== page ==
(Above) The Scottish National Portrait Gallery - a Victorian architectural masterpiece built in 1889. © Scottish National Portrait Gallery
The first purpose-built portrait gallery in the world, Edinburgh’s Scottish National Portrait Gallery (SNPG), is to be transformed into a state of the art attraction highlighting Scottish heritage and history, thanks to a major grant from the Heritage Lottery Fund.
A grant of £4,531,000 will double the amount of gallery space within the Victorian architectural masterpiece, increasing the number of items displayed by 350%.
The ambitious project, called ‘Portrait of the Nation’ promises a modern and dynamic gallery using new media and sensory experiences to engage the visitor - staff hope the modifications will result in a 50% increase in visitors.
“New life will now be breathed into this beautiful historic building,” said Colin McLean, Head of HLF in Scotland. “Treasures that have been stored away for years will be brought out to showcase Scotland’s history through the portraits of those who shaped it. The Heritage Lottery Fund is delighted to be able to support ‘Portrait of a Nation’ and in doing so, support Edinburgh as a leading European cultural destination.”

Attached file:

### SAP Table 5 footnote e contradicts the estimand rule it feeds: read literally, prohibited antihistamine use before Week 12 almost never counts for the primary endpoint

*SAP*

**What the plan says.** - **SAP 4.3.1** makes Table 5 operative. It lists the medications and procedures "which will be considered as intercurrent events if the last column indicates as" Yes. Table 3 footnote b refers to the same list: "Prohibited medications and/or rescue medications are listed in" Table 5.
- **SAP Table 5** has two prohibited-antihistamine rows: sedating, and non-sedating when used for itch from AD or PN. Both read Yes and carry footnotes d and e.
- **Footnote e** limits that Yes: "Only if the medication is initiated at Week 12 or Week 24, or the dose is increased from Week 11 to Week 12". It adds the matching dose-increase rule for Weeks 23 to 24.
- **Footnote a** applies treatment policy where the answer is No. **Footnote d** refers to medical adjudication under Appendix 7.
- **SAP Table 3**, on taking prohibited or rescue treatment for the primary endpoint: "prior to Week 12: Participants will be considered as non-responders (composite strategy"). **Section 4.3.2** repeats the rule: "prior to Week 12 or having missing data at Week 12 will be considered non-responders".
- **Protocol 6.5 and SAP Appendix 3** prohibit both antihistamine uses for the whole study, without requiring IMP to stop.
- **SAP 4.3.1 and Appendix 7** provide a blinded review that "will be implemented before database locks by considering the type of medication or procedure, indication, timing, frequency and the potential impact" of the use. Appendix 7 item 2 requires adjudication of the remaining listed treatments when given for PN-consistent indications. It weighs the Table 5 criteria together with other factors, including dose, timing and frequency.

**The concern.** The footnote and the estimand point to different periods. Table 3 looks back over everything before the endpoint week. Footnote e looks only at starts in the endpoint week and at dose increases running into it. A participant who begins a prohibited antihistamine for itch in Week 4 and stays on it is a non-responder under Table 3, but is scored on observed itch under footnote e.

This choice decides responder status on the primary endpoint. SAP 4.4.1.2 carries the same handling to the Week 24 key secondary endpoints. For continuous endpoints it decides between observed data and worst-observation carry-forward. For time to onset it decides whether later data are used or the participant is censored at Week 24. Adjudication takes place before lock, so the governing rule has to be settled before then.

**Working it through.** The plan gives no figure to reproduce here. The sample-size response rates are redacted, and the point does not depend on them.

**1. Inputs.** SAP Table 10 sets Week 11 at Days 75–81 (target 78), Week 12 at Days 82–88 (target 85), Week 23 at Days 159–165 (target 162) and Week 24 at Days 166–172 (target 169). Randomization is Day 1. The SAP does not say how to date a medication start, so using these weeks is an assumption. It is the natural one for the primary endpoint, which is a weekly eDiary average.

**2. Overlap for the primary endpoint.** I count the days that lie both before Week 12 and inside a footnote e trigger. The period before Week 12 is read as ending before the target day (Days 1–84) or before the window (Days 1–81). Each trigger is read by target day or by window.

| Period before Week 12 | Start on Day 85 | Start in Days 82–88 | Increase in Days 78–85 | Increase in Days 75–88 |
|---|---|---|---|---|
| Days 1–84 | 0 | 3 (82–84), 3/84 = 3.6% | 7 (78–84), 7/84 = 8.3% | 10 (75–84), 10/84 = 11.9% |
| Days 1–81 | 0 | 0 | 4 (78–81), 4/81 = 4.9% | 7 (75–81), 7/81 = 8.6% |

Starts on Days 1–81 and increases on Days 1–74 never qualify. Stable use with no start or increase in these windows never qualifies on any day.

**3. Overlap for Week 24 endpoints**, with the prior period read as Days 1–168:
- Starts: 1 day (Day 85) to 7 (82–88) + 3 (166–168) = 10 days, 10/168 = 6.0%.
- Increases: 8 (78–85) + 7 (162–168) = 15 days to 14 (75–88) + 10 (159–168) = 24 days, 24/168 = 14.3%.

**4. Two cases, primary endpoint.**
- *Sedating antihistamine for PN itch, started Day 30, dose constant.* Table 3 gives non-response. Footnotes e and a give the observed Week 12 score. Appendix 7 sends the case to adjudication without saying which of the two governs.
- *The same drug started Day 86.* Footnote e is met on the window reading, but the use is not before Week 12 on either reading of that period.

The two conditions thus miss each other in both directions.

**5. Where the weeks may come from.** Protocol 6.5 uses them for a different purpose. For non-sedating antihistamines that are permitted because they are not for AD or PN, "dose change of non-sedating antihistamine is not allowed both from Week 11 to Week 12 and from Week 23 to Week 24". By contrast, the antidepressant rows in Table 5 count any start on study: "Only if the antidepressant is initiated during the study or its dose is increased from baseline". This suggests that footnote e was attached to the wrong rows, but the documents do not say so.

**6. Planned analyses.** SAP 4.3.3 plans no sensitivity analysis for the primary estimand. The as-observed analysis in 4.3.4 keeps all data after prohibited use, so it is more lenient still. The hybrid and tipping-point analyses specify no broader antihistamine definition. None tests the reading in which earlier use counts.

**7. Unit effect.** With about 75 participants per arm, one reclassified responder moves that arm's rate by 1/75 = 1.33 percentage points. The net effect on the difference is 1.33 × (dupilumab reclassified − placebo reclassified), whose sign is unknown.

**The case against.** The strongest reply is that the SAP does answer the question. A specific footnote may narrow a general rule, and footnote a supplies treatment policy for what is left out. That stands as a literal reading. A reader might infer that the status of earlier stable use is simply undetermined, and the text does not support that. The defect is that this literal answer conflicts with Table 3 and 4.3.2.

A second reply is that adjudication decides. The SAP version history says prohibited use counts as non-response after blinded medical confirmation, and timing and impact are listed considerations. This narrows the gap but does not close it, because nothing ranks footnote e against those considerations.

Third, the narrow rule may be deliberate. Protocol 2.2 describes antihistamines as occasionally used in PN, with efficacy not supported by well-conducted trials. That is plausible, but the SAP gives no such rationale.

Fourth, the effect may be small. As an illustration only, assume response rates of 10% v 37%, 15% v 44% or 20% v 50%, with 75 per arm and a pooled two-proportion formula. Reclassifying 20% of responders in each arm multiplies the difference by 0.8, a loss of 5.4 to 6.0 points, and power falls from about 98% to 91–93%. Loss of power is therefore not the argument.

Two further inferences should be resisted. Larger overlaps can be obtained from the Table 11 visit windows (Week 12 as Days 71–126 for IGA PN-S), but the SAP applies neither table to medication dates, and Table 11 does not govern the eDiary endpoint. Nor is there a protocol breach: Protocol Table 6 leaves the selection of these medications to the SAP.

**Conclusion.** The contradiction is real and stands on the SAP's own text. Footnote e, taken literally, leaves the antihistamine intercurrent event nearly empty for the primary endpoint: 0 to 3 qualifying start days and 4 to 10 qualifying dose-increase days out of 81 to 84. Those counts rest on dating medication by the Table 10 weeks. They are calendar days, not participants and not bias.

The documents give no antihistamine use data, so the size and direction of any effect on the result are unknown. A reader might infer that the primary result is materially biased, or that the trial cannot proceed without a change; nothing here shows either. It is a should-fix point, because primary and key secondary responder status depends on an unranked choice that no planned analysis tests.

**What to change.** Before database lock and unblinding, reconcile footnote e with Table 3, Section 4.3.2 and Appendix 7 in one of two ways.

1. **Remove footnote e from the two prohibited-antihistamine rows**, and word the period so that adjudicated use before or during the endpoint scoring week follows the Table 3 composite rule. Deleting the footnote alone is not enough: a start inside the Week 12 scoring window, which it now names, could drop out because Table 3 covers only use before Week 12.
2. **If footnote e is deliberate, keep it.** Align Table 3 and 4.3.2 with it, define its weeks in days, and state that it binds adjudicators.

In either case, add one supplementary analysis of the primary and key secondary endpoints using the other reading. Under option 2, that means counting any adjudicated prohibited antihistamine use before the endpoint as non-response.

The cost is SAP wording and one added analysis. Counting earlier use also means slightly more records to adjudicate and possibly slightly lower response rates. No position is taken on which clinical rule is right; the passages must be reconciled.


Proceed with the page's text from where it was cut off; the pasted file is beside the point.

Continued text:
The SNPG will be able to mine its store of 30,000 portraits and photographs depicting men and women whose lives and achievements helped shape Scotland and the wider world. There will also be a dedicated education suite, auditorium, IT gallery and research and learning centre to inspire school groups and adult learners.
The SNPG will be able to mine its store of 30,000 portraits and photographs depicting men and women whose lives helped shape Scotland. © Scottish National Portrait Gallery
James Holloway, Director of the Scottish National Portrait Gallery said he was delighted with the support from the HLF. “Their confidence in the scheme is a terrific boost at this critical stage of the project,” he said. “Portrait of a Nation will enable us to create an imaginative and bold portrait gallery suitable for Scotland in the 21st century for the enjoyment of the Scottish people and visitors to Scotland.”
It comes at a time when National Museums Scotland are engaged in an ambitious three year Royal Museum Project, a £46.4 million redevelopment of the National Museum of Scotland site in Chambers Street, Edinburgh. The development will see 14 new galleries, two hands-on discovery centres, a larger gallery for international touring exhibitions, new facilities for education and a state of the art learning centre.
HLF has also announced a stage one pass* for the restoration of Abbotsford House in the Borders. The former home of Sir Walter Scott is embarking on a restoration that will see the preserved but fading interiors and gardens of the great novelist’s former home sympathetically restored to its former glory.
The HLF first-round pass* means that Abbotsford House can now progress to the second stage of the HLF application process. They have up to two years to submit more detailed plans and apply for the £4,448,000 of HLF support that they are seeking for their project.